The Advanced Photon Source
a U.S. Department of Energy Office of Science User Facility

New Pathways to Advance Adsorbent Technologies for Alkene Purification

The separation and purification of chemicals remains a significant challenge. On a global scale, processes used in chemical separations account for 10-15% of the world’s total energy consumption. In the United States alone, improvements in separation technology in the petroleum, chemical, and paper manufacturing sectors could save up to 100 million metric tons of CO2 emissions per year and $4 billion dollars in annual energy costs. Despite the obvious need to develop alternative processes and materials aimed at improving energy efficiency and lowering the overall carbon footprint for industrial separation processes, the development of alternative, commercially viable routes have shown limited success. In a new study published by an international team of scientists in the journal Angewandte Chemie International Edition and highlighted on the cover page, the researchers show that taking a new approach to the development of chemical adsorbents may pave the way to novel materials that can compete with traditional industrial distillation processes. The study, completed in collaboration with beamline scientists at the U.S. Department of Energy’s Advanced Photon Source (APS) at Argonne National Laboratory, describes the structure and reactivity of two new copper(I) complexes that exhibit a unique combination of low heat adsorption, high selectivity, good uptake capacity, and rapid kinetics for the separation of gaseous alkenes (i.e., ethene and propene) from alkanes. These findings have exciting implications for the development of new adsorbent materials that can significantly improve the energy efficiency and carbon footprint of industrial-scale alkene purification processes.    

Ethene and propene are vitally important to the global economy. Both are among the top five most produced chemicals in the world―combined annual production of around 230 million tons―with primary applications focused on the production of polymer and chemical products. However, 75% of alkene production costs come from the capital and energy-intensive cryogenic distillation process. Alternative separation techniques such as membrane, adsorption, molecular sieving, or hybrid processes all face road blocks for industrial-scale implementation. Specifically, traditional approaches to improve adsorbing materials (e.g., increased capacity, increased selectivity) for alkene purification require the tradeoff of desirable properties. For example, increasing the capacity of adsorbents by increasing surface area results in a decrease in selectivity.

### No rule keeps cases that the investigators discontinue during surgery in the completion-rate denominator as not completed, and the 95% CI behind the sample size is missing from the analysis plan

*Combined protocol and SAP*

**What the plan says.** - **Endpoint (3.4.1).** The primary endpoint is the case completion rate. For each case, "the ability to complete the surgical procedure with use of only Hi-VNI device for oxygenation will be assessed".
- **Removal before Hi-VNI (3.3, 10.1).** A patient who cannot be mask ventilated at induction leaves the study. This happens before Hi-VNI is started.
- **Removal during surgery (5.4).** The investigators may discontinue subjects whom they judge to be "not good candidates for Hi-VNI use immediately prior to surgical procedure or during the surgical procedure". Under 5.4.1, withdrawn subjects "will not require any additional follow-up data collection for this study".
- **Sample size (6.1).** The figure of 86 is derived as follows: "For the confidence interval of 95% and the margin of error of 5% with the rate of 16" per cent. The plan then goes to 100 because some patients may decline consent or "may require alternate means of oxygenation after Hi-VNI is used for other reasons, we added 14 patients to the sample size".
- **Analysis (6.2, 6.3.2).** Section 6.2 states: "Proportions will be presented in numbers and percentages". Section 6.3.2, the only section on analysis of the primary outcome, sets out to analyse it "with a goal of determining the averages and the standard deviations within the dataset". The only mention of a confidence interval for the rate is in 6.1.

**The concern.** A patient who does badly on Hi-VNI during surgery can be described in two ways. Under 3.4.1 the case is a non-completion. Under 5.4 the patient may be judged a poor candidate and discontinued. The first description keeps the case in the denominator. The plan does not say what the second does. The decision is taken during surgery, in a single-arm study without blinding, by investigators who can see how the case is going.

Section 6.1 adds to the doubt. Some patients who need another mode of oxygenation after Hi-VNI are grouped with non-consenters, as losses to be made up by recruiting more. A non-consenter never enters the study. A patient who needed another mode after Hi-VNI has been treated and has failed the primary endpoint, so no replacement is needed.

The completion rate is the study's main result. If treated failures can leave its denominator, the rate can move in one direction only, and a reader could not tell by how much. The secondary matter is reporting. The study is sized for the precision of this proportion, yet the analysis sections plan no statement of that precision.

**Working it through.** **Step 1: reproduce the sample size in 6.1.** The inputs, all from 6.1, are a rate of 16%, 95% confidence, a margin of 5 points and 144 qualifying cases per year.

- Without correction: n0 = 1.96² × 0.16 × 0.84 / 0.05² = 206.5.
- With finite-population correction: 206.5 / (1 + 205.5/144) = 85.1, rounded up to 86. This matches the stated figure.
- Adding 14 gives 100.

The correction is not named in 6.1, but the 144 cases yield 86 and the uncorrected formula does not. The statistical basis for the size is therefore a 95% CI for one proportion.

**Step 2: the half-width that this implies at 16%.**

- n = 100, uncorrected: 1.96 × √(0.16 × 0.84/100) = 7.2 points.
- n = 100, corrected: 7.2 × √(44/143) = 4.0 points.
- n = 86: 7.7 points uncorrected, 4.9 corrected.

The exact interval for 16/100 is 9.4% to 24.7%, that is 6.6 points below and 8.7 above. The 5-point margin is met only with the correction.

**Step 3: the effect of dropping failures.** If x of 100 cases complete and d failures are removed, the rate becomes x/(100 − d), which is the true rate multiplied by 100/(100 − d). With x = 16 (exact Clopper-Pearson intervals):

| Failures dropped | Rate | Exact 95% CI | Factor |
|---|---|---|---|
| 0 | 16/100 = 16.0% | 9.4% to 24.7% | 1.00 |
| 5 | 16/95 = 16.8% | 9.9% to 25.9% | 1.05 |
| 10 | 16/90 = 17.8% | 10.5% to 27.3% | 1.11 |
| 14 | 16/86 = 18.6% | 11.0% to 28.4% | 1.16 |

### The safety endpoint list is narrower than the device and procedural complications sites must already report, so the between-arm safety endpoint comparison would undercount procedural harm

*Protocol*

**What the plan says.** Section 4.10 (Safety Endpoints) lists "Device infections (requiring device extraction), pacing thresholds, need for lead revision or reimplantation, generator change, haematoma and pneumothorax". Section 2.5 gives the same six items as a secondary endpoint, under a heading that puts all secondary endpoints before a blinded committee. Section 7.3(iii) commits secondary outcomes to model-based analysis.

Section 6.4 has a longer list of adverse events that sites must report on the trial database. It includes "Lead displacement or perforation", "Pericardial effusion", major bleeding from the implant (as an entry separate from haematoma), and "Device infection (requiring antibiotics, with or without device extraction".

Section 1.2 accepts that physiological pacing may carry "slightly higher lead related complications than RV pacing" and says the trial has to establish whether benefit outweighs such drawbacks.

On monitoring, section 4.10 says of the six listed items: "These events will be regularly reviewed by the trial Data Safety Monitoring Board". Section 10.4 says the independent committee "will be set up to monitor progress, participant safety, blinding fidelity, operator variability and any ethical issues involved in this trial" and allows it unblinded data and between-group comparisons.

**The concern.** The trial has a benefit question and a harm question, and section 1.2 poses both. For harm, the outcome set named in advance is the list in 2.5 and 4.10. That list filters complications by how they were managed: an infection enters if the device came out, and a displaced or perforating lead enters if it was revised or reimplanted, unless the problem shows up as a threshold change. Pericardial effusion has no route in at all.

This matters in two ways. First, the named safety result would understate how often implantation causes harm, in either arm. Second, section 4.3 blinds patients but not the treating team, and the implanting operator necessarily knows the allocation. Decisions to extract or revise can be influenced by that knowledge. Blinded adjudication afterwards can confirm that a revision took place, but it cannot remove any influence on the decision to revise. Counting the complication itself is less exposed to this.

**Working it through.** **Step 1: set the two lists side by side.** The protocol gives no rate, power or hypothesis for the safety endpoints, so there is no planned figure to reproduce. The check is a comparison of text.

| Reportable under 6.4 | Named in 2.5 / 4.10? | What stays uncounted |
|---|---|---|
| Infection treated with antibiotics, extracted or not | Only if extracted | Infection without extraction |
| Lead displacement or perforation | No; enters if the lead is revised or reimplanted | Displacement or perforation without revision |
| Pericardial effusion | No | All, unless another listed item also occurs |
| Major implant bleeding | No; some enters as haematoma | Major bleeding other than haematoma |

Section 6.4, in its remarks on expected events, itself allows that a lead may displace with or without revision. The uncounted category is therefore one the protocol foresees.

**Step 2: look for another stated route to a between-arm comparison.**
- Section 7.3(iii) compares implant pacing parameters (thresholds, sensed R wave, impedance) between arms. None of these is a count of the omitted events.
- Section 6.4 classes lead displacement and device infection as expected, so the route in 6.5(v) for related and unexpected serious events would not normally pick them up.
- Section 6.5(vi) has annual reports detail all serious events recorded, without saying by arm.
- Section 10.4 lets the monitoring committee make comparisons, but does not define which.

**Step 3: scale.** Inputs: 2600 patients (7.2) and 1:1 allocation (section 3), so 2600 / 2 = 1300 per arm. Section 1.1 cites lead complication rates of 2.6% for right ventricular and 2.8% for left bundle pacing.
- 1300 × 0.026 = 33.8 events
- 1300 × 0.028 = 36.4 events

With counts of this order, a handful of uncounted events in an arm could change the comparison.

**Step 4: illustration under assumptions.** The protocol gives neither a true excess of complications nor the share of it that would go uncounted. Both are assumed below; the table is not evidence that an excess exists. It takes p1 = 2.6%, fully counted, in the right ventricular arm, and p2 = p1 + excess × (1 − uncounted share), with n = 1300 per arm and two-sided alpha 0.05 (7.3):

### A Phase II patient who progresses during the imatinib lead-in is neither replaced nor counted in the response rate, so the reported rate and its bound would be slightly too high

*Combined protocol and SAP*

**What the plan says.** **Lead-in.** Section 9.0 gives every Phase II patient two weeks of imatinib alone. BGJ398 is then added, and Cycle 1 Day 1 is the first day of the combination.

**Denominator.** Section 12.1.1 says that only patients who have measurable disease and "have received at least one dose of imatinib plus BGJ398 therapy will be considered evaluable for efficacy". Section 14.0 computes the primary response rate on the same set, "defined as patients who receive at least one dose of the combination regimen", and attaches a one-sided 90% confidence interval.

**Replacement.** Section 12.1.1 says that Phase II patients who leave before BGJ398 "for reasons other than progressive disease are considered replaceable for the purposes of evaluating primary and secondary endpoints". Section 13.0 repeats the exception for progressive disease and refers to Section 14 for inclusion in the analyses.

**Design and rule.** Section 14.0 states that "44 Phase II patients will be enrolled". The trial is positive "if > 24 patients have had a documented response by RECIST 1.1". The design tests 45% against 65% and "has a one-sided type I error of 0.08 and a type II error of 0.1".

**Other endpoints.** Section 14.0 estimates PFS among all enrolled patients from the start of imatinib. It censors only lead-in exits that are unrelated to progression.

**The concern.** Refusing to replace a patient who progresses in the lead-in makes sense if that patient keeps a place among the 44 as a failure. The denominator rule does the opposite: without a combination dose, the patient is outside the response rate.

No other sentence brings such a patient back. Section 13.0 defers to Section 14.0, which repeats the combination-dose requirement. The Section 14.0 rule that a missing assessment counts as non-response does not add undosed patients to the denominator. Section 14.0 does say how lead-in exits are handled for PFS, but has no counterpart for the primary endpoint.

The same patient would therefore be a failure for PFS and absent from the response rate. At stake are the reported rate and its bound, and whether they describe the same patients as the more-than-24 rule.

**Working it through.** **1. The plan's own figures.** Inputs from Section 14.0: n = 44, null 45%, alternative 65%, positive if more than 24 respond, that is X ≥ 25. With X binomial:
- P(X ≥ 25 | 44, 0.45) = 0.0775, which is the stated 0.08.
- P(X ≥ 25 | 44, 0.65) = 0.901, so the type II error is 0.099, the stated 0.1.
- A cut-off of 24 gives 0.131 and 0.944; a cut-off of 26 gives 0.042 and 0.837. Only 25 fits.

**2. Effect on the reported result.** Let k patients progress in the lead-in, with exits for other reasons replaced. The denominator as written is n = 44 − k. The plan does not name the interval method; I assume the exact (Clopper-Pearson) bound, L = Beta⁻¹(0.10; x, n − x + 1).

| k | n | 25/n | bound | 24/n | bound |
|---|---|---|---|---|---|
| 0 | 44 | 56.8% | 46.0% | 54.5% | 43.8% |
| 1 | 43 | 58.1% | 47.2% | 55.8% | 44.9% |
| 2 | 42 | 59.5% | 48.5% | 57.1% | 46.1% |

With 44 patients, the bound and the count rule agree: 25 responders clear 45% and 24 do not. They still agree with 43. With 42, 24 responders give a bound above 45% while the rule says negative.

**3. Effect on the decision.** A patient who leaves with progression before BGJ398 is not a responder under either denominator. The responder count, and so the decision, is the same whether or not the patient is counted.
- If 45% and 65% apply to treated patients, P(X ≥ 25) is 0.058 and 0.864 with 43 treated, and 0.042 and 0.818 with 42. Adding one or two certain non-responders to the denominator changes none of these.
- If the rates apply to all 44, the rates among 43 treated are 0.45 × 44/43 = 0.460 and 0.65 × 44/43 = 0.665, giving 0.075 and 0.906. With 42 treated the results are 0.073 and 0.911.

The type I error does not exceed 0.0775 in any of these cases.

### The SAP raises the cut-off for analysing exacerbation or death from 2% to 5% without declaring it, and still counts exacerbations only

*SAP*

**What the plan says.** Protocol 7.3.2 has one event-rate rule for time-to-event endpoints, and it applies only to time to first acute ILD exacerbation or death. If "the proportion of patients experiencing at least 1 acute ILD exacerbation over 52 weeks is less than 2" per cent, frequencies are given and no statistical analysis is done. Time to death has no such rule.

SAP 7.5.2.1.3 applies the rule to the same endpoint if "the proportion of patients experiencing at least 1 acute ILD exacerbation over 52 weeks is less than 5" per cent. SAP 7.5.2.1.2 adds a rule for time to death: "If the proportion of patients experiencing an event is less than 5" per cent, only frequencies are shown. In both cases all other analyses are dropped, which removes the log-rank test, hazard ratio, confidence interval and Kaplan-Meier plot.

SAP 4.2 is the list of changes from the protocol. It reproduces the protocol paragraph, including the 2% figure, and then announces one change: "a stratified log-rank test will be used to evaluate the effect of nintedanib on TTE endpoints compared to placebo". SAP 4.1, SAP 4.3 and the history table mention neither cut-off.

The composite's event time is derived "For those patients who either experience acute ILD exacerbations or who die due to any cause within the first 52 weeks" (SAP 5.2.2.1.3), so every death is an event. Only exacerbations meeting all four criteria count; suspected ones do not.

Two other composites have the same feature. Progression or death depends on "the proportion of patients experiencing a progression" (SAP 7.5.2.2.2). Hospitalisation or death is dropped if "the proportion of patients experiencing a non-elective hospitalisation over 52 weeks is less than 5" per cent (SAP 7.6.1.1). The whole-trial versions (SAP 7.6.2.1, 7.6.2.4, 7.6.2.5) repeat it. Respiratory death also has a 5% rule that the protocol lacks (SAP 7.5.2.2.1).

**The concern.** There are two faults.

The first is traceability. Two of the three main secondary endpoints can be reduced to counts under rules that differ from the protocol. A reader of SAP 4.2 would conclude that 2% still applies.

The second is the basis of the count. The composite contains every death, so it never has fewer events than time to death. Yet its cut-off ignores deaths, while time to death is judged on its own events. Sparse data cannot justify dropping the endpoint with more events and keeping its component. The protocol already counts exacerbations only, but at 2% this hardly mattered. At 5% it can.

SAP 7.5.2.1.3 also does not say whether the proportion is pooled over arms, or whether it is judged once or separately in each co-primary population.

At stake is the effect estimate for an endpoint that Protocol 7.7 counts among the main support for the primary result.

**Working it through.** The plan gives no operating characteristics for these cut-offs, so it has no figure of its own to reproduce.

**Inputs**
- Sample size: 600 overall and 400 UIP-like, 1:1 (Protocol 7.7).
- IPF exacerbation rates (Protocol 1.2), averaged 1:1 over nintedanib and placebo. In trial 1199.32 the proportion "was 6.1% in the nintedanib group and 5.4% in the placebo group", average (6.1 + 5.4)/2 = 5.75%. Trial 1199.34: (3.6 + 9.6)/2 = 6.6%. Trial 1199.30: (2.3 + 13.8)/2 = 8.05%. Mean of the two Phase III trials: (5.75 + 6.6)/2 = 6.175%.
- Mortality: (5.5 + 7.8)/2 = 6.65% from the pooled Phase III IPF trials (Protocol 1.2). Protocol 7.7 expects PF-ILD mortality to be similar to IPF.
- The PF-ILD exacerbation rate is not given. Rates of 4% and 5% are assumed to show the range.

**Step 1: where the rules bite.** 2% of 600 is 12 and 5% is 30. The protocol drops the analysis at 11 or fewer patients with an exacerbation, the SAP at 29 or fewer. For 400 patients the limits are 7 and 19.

To overcome these challenges, the researchers developed two new olefin-responsive copper(I) complexes: {[4-Br-3,5-(CF3)2Pz]Cu}3 ([Cu-Br]3) and {[3,5-(CF3)2Pz]Cu}3 ([Cu-H]3). The unique aspect of these materials, as opposed to traditional porous adsorbent materials, is that they undergo a reversible structural rearrangement upon exposure to ethene and propene, resulting in dimeric copper(I)-alkene analogues: [Cu-Br•(alkene)]2 and [Cu-H•(alkene)]2. The alkene is released from the complex upon removal of the alkene source, and the complexes convert back to their original trimeric structure. [Cu-H]3 is a highly attractive candidate for commercial applications because the complex undergoes ethene adsorption above 1 bar at near ambient temperature and rapid desorption when exposed to the atmosphere. These attributes would allow for operation conditions near atmospheric pressure and avoid complicated adsorption process designs.